2010 Census: More Asians than Pacific Islanders in NMI
- Last Updated on Wednesday, December 05, 2012 02:01
- By Alexie Villegas Zotomayor - [email protected] - Variety News Staff
THERE are more residents of Asian descent than Pacific Islanders according to the 2010 CNMI Demographic Profile Summary File, Census of Population and Housing.
Of the 53,883 total population registered during the 2010 Census, 18,800 were Pacific Islanders while Asians numbered 26,908.
The report also showed that there were 55 African Americans, 54 Hispanic/Latinos, 1,117 Caucasians, 117 belonging to other ethnic groups, and 6,932 from two or more ethnic origins.
Of the 18,800 in total Pacific Islanders or Native Hawaiians residing in the Northern Marianas as of 2010, there were 2,461, Carolinians; 12,902, Chamorros 1,242, Chuukese 37, Kosraean 68, Marshallese 1,169, Palauan 425, Pohnpeian 228, Yapese and 268 Native Hawaiian and other Pacific Islanders.
Meanwhile, Filipinos were the majority among Asians with a total population of 19,017.
They were followed by Chinese nationals (excluding Taiwanese), 3,659; Koreans, 2,253; Japanese, 795; Bangladeshis, 501; Thais, 266; Nepalese, 227; other Asians, 190.
As to their distributions in the islands, of the 18,800 Pacific Islanders and Native Hawaiians, 16,210 resided on Saipan; 1,222 on Tinian; and 1,368 on Rota.
Of the 16,210 Pacific Islanders or Native Hawaiians residing on Saipan, the majority or 5,716 lived in District 1; 3,718 in District 3; 3,677 in District 5; 1,626 in District 2; and 1,473 in District 4.
Carolinians, on the other hand, were mostly concentrated in District 3 where 846 of the total 2,461 registered in the 2010 Census lived; 674, District 1; 201, District 2; 224, District 4; and 501, District 5.
In 2010, there were 12,902 Chamorros in the CNMI: 10,411 on Saipan; 1,183 on Tinian and 1,308 on Rota.
On Saipan, a majority of the Chamorros or 3,737 resided in District 1; 1,011, District 2; 1,996, District 3; 973, District 4; and 2,694, District 5.
Most of the Chuukese in the CNMI at the time of the census were living on Saipan, 1,225 out of the total 1,242.
A Majority of them lived in District 1 (467) and District 3 (432).
1,128 of the 1,169 total Palauans in the CNMI in 2010 lived on Saipan, with a majority of them or 444 in District 1.
As for Asian residents, Filipinos comprised 70.67 percent of the total Asian population in 2010 and 35.29 percent of the total CNMI population.
There were 19,017 Filipinos in the CNMI in 2010, 17,285 were on Saipan; 950 on Tinian; and 782 on Rota.
5,151 or 29.80 percent of the total Filipinos on Saipan resided in District 1; 2,863 or 16.56 percent, District 2; 6,758 or 39.09 percent, District 3; 1,047 or 6.05 percent, District 4 and 1,466 or 8.48 percent, District 5.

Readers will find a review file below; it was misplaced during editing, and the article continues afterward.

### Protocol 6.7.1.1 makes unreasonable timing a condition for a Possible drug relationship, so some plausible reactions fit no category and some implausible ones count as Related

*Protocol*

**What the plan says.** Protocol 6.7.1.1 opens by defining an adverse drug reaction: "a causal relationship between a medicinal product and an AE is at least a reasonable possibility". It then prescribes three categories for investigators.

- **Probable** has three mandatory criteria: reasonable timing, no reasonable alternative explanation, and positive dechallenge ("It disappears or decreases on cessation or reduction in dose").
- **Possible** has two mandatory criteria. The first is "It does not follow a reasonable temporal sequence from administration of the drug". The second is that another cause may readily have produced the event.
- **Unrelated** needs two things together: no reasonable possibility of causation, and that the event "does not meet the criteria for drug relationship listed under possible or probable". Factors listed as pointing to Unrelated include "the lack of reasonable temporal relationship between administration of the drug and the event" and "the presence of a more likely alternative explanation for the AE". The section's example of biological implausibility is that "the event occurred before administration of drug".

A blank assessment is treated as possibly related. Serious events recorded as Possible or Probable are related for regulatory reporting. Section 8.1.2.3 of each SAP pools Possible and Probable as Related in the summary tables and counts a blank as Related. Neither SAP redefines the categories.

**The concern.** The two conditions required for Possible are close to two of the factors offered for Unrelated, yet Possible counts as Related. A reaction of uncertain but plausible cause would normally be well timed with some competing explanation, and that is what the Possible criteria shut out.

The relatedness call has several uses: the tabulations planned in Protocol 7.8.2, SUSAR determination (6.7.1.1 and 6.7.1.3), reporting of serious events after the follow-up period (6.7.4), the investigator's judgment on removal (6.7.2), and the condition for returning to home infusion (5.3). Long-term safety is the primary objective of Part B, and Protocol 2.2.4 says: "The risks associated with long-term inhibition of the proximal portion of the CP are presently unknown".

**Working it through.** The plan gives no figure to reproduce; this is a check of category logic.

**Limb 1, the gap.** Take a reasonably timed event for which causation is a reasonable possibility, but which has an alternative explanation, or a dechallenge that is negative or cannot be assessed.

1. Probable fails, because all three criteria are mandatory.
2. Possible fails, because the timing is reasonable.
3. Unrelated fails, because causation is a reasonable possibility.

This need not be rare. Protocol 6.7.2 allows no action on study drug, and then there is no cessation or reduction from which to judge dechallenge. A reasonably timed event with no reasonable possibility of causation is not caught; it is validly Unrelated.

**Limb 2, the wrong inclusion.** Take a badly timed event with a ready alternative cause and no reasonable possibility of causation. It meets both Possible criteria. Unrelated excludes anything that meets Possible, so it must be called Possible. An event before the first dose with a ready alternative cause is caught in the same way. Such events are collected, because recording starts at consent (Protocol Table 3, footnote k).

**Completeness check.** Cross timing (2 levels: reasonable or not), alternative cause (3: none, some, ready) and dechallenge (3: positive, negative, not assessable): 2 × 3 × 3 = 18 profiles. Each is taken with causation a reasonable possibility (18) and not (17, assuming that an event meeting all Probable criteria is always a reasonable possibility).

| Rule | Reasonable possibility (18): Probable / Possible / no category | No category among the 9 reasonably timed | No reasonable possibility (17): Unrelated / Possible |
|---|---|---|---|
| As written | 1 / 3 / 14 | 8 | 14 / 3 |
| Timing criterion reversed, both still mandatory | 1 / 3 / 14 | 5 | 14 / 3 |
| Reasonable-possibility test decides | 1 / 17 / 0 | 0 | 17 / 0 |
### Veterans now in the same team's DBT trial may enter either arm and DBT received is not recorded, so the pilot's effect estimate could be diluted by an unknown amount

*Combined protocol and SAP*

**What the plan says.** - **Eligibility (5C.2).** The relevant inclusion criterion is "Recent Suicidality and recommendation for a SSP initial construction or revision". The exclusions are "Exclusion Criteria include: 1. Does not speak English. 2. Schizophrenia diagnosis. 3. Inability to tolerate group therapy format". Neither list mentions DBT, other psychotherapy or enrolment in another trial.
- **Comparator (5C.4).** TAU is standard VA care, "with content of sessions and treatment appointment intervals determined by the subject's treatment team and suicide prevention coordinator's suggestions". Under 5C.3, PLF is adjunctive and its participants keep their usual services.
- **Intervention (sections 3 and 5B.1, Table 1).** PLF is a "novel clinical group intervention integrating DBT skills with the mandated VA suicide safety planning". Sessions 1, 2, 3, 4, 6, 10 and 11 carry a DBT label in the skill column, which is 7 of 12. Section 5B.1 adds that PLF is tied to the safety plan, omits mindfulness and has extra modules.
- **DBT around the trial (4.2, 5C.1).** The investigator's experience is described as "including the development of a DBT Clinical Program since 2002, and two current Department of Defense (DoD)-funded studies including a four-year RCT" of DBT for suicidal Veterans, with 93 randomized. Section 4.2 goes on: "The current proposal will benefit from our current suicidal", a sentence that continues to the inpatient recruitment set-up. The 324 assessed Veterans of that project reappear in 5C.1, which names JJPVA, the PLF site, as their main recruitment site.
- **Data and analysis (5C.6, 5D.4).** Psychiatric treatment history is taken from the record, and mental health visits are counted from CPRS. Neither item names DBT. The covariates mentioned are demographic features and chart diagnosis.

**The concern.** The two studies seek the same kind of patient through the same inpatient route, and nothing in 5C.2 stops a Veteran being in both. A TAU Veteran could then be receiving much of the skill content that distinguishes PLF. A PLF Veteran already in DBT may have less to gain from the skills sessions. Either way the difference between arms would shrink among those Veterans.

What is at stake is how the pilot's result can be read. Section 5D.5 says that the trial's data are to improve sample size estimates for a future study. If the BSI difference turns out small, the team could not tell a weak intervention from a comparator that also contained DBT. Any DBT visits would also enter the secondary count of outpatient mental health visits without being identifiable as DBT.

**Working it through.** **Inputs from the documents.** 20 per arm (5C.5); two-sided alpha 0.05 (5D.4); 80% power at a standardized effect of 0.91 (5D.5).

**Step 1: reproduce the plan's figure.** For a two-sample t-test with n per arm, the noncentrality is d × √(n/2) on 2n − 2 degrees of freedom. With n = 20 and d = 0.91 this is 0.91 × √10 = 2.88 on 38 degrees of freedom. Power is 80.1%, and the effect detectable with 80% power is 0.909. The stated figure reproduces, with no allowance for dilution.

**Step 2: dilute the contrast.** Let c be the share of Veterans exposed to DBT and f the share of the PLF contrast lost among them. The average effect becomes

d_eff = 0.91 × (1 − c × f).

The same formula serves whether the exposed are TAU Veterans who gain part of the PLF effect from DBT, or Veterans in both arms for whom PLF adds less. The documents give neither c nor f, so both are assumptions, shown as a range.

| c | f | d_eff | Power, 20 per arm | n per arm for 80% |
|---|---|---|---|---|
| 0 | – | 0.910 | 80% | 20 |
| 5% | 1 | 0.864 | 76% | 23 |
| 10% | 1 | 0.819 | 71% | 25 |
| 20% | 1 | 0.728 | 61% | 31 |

Demapan said Gov. Benigno R. Fitial and Lt. Gov. Eloy S. Inos, in conjunction with US Census Bureau and through the Department of Commerce, were pleased to report on the 2010 CNMI Demographic Profile Summary File, Census of Population and Housing.
The recent report showed data including population subjects such as age, children born (fertility), citizenship status, class of worker, disability status, earnings in 2009, educational attainment, employment status and subsistence activity, ethnic origin or race, family type, foreign-born status, grandparents as caregivers, group quarters population, health insurance coverage status, housing type and relationship, income in 2009, industry, journey to work (commuting), language spoken at home and frequency of language usage, marital status, nativity, occupation, parents’ place of birth, place of birth, place of work, poverty status in 2009, reason for moving, remittances sent abroad in 2009, residence in 2009 (migration), school enrollment, service-connected disability status and ratings, sex, travel time to work, veterans status, vocational training, work experience, and year of entry.
Demapan said these summary data are part of the information extracted from the concluded US Census 2010.
“This release is significant compared to previous releases which are on general population, housing count or selected characteristics at general geographic levels. This release has many more levels that reflect down to the village level. It has a vast array of 121 demographic, social, and economic tabulated tables,” he said in the release.
As to the report’s significance, Demapan stated that this benefits the CNMI “in many ways since not only NMI but all data users can now see important tabulations of poverty statistics present in the Commonwealth, as well as the distribution of sex and age of the population, the breakdown of ethnicities, average size of households, median incomes of households and individuals, school enrollment and attainment and a host of other interesting characteristics as stated above.”
For those interested in seeing the summary data, these are available at http://www.census.gov/newsroom/releases/archives/2010_census/cb12-tps85.html